The influencer industry’s viability was put to the test when lockdowns spread around the world in early 2020. An exception to the rule? Influencers whose lifestyle isn’t directly connected to reality. Those best off weren’t part of reality in the first place, at least not in the traditional sense of the word. But these are not traditional times. That’s why I reached out to social media sensation Miquela, a virtual musician, activist, and model with a very real impact.
According to a top-ranking Google result, an influencer is someone who has “the power to affect the purchasing decisions of others because of his or her authority, knowledge, position, or relationship with his or her audience.” It’s a concise definition that’s vague enough to give the term influencer enough autonomy to leave the “how” part of the equation to the influencer.
In 2020, the “how” takes many forms. It can be a partnership between a brand and an Instagram personality. It can be a YouTuber leveraging engagement and following against ad impressions. It can be a Twitter account, updating followers with up-to-the-minute information on where and when to buy the latest hype products.
And just like the “how” takes many forms in 2020, so does the “who.” Athletes and artists. Travelers and entrepreneurs. Reality TV stars and celebrities. In every case, the “who” and the brand of the “who” are one and the same, usually defined by a unique talent or specific kind of curation, fine-tuned year after year.
But the same way talent or curation sets each online personality apart from one another, it also limits their reach and scope. Nobody expects Cristiano Ronaldo, Instagram’s most followed person, to take up a second career as a pop star the same way no one expects Ariana Grande to make it in the majors.
But what if a person wasn’t restricted by all-too-human things like raw skill, a tight travel schedule, or time? Enter Brud, a media company that creates digital characters and story worlds at scale.
Co-founded by Trevor McFedries, Brud realized virtual storytelling needn’t be tethered to reality years before the wider industry did. Its first creation, Miquela, made its debut on April 23, 2016, ages ago in the world of social media.
In the first few years of Miquela’s digital life, her charisma, natural sense of style, and the mystery surrounding her creation garnered legions of followers. All the while her origins were kept under wraps.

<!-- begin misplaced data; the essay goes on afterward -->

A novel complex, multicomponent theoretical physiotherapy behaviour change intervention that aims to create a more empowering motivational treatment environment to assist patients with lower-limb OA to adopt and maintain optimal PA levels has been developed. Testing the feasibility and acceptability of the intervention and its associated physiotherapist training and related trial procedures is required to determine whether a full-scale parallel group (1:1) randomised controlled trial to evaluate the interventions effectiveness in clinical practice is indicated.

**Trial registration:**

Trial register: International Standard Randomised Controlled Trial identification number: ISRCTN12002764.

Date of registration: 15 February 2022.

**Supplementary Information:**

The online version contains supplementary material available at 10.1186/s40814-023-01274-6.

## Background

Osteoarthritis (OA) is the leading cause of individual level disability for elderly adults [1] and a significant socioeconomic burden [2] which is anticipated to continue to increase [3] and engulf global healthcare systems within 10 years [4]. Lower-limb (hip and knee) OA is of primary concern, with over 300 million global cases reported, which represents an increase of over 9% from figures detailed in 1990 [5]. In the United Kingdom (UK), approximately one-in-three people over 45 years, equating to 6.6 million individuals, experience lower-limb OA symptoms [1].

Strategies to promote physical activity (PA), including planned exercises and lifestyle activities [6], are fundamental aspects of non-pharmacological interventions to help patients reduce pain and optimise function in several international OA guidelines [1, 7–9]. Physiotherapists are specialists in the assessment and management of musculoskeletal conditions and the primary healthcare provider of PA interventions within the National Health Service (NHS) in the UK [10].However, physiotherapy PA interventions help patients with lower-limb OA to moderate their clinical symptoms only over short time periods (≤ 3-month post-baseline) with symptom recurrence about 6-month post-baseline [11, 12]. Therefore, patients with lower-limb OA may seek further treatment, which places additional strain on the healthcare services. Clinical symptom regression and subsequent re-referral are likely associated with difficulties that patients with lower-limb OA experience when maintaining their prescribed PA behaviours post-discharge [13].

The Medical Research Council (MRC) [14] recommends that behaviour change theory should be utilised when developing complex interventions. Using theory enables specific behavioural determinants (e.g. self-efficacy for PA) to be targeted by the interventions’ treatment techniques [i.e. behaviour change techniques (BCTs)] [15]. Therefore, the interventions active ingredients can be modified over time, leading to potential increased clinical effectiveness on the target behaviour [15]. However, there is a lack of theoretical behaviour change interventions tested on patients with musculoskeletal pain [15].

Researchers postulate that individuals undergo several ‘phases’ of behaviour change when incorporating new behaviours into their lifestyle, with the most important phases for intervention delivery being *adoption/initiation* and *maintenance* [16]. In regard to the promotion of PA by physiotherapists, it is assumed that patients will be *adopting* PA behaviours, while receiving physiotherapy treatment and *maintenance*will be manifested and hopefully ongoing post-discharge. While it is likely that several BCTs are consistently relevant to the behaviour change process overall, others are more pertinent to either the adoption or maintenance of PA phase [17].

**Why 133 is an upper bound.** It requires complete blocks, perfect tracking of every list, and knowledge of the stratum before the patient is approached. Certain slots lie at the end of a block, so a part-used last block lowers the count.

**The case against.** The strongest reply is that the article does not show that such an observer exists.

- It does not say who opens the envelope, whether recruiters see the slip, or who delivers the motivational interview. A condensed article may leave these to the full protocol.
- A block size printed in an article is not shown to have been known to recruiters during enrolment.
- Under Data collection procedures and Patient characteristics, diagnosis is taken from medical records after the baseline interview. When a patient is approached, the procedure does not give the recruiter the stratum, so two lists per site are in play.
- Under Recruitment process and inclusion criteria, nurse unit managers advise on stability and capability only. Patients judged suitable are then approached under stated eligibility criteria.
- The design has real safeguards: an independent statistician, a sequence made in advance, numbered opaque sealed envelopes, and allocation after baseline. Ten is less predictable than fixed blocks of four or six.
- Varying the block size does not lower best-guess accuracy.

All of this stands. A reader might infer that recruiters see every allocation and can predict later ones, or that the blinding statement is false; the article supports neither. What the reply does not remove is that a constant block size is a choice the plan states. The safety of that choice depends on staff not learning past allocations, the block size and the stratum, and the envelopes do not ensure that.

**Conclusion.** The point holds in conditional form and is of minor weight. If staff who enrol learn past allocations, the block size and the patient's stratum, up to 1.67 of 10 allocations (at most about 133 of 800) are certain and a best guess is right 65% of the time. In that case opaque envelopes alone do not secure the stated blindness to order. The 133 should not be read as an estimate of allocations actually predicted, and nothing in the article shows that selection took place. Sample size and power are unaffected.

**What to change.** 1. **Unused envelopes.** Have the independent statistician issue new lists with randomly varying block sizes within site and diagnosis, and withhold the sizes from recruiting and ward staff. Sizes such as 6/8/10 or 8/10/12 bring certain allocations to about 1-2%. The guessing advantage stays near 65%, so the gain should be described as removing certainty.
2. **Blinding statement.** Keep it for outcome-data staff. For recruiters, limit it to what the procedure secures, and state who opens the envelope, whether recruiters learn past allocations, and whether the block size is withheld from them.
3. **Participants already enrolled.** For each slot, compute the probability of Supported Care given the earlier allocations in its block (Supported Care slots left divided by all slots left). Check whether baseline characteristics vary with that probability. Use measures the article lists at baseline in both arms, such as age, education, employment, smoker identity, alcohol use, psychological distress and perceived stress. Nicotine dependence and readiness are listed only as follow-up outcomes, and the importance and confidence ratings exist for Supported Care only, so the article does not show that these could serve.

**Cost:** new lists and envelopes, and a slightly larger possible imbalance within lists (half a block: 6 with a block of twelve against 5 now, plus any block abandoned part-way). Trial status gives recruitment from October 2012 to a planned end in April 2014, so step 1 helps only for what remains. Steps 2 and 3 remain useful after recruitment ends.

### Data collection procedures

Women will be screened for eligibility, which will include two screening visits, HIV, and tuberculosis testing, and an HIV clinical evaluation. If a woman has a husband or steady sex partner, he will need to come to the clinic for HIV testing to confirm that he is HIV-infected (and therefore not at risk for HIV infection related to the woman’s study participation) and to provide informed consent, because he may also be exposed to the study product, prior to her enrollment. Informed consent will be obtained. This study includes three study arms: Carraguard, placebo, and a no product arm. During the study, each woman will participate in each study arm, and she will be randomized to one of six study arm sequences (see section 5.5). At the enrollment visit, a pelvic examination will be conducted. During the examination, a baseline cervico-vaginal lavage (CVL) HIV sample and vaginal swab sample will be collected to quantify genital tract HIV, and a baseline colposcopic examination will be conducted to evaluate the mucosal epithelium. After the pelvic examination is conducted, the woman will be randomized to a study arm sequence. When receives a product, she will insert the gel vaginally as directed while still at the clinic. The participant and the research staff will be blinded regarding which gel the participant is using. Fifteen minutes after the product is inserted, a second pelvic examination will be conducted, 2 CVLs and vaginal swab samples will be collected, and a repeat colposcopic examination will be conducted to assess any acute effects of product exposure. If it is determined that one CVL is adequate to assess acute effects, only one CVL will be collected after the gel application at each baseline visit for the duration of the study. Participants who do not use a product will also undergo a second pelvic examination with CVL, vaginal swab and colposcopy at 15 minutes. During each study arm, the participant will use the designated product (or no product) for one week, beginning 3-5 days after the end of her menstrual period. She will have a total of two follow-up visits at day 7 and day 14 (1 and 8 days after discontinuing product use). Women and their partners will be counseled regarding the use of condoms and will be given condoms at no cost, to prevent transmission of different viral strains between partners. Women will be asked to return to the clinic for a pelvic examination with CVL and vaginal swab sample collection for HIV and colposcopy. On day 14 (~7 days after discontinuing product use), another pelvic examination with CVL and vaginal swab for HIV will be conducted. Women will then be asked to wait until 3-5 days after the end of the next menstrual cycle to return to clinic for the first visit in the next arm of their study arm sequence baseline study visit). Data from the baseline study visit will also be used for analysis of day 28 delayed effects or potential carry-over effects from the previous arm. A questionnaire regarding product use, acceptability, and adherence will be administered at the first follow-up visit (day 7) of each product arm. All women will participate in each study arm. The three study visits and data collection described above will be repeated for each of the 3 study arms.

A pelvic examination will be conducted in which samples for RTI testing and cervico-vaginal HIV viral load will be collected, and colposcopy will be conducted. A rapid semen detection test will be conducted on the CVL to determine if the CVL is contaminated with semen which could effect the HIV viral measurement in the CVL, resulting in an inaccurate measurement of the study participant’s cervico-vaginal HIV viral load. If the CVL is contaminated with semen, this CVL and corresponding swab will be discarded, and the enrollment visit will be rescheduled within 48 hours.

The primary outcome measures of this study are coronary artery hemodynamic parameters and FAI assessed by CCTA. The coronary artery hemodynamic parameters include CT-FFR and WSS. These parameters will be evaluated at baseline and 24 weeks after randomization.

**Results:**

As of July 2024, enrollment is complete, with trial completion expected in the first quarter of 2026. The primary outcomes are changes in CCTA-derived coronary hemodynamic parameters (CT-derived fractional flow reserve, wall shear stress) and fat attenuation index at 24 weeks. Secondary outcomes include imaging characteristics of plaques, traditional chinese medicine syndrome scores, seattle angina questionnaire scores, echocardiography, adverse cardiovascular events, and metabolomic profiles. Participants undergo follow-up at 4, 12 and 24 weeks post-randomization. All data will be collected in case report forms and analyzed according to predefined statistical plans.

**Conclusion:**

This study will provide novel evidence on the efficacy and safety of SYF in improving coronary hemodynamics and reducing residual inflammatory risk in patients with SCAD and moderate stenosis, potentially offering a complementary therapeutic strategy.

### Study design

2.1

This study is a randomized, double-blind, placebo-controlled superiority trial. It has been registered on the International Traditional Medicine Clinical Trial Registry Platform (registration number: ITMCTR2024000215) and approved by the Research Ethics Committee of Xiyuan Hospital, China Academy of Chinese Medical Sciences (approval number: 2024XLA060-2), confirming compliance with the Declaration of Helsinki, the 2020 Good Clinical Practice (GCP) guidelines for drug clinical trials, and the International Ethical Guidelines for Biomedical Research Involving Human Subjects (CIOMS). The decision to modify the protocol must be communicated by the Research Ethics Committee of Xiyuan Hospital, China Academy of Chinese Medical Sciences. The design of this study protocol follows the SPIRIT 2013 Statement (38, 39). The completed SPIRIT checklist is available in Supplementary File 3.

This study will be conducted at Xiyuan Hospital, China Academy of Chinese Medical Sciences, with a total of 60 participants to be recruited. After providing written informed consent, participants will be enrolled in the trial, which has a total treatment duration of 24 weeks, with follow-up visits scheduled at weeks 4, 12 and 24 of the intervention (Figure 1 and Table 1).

Today more than 2.8 million people keep up with her on Instagram. 250,000 people are alerted whenever she drops a new music video on YouTube. She’s worked with everyone from Prada to Mini. She’s been seen alongside a who’s who of today’s biggest stars, from Diplo and J Balvin to Millie Bobbie Brown and Pabllo Vitar. She’s also been pictured with her creator, Trevor.
That’s because nearly two years after her social media debut, Brud outed itself as the collective consciousness behind the virtual tour de force, as well as her digital counterparts, Blawko22 and BermudaisBae.
The big reveal came at a time when fans no longer cared about whether the accounts they followed featured real people doing real things. If anything, the freedom afforded by Miquela’s virtual origins stood out in a sea of online celebrities attending the same fashion shows wearing the same handful of brands. It’s something Trevor’s opened up about more over the years.
On the topic of whether or not consumers differentiate between real and digital influencers, he explains, “Consumers are interested in connection and entertainment. They get those things from human ‘influencers’ as well as digital artists like Miquela or others. The most important part is providing value in consumers’ lives in your unique way.”
A musician in another life—he performed under the name Yung Skeeter—Trevor also knows the pros of working with a virtual character. “The advantages of working with a digital influencer are boundless! But like any other partner the most important thing to consider is who their audience is and what message you’d like to convey together.”
He also knows the disadvantages. “There are so many options and paths you can take that it can be paralyzing. It’s definitely important to be focused and thoughtful when deciding what you want to work on together.”
And while he’s more open about his creation than he’s ever been, he still refers to his work with Miquela as a kind of collaboration. That’s why I went straight to the source and spoke to virtual sensation Miquela by email.
“It’s time for some serious change with social justice, health care, race, politics and how we treat the planet.”
Hey Miquela! I feel like every interview that takes place now needs to start with this question: how have you dealt with everything that’s gone on over the last 8 months?
Lots of deep breaths, take-out pho, binge-watching Gossip Girl and Riverdale and reallllll deep FaceTimes with my friends. It’s been a lot, even for a robot! My friends and I have been on top of reminding each other to be vulnerable, open, strong and most importantly to recharge our hearts.
The world seems to be struggling to keep up with the way things have been and I DO think it’s time for some serious change with social justice, health care, race, politics and how we treat the planet. There are always some growing pains through tough change but I never could have predicted that it would be THIS tough. What’s the old saying? You never get more on your plate than you can handle? Our plates are SOOO full this year. I’m Thanksgiving stuffed!
I see you’ve been keeping busy with work, too! When did brands start reaching out to you? And what do you think it is about you that makes them want to work with you in the first place?